Frank Lee

Developing novel “clot-busting” therapies for the treatment of heart attack and stroke
Dr. Edward Pryzdial
Vanier Scholarship

Why did you decide to pursue a graduate degree?

My desire to train as an MD/PhD student stems from the various experiences throughout my life that have brought me closer to my felt calling to a lifework in both medicine and scientific research. It was volunteering in the community and my experiences in clinical contexts that instilled in me a strong will to support others through medicine, whereas my research endeavors showed me the joys of scientific investigation. These experiences together have coalesced into my decision to pursue a career as a clinician-scientist. I strongly believe that the MD/PhD program will help foster the necessary skills to establish scientific approaches to improve medical care. 

Why did you decide to study at UBC?

A combination of factors influenced my desire to attend UBC for its MD/PhD Program. The existing resources and programs that support my specific research interests, the potential to learn from and work with great mentors, the simultaneous pursuit of both clinical and doctoral studies, the variety of support for students and the opportunity to live in and experience British Columbia are all aspects that captured my sincere interest in the program.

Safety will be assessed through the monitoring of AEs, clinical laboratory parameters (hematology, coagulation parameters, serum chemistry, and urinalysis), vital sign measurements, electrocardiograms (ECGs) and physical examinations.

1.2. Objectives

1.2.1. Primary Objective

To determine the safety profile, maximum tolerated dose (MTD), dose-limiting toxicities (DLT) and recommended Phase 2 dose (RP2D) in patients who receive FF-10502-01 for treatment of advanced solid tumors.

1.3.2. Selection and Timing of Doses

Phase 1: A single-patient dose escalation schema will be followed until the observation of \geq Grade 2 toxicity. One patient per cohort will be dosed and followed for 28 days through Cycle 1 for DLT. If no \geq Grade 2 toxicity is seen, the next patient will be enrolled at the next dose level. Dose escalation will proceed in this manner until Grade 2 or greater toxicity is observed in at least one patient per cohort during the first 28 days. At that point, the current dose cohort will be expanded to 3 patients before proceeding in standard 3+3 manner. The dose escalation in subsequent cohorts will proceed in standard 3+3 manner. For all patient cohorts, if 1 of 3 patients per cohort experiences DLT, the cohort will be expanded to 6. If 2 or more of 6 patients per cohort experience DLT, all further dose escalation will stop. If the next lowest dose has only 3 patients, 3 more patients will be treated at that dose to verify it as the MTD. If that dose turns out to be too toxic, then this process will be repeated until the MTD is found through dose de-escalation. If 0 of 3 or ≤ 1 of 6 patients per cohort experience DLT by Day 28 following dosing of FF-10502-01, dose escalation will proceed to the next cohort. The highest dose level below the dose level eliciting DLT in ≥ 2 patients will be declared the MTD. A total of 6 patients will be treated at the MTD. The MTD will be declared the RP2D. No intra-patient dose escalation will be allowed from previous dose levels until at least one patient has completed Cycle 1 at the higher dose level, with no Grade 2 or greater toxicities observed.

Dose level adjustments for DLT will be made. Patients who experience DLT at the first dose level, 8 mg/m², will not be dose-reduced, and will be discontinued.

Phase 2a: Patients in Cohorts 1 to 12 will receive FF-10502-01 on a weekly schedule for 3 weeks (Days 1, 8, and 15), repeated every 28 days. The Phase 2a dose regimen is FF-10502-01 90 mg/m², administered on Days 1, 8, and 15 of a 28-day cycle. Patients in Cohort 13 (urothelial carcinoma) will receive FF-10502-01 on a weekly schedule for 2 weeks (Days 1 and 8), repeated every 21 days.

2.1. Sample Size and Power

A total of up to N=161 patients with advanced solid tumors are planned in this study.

Learn more about Frank's research

Heart disease and stroke are two leading causes of death worldwide. A major contributor is blood clots, or thrombi, that block the normal flow of blood. In the clinic, an important treatment is “clot-busting” drugs of which the most prevalent are based on tissue plasminogen activator (tPA), a natural blood protein involved in dissolving clots. However, tPA is not a perfect drug, because it may cause life-threatening bleeding, some clots are resistant to its effect and it is useful only within a few hours after the onset of symptoms. To avoid some of the critical problems associated with tPA, my project focuses on a novel molecular strategy to trigger clot-busting. It is based on our lab’s discovery that plasmin, a blood protein directly activated by tPA and ultimately responsible for dissolving the clot, modifies the function of blood clotting proteins. We have discovered an exciting new step in the clot-dissolving process where these modified clotting proteins are converted from functioning as “clot-makers” to “clot-breakers” by enhancing tPA activity. Since clotting proteins have clot-specific binding properties, the risk of bleeding may be reduced compared to therapeutic tPA, which has systemic issues. My research goal is to further dissect the role of clotting proteins in clot dissolution through a variety of physical in vitro methods and in vivo animal models. The therapeutic potential of modified clotting proteins offers an exciting direction in the treatment of blood clots and improving the care of patients worldwide.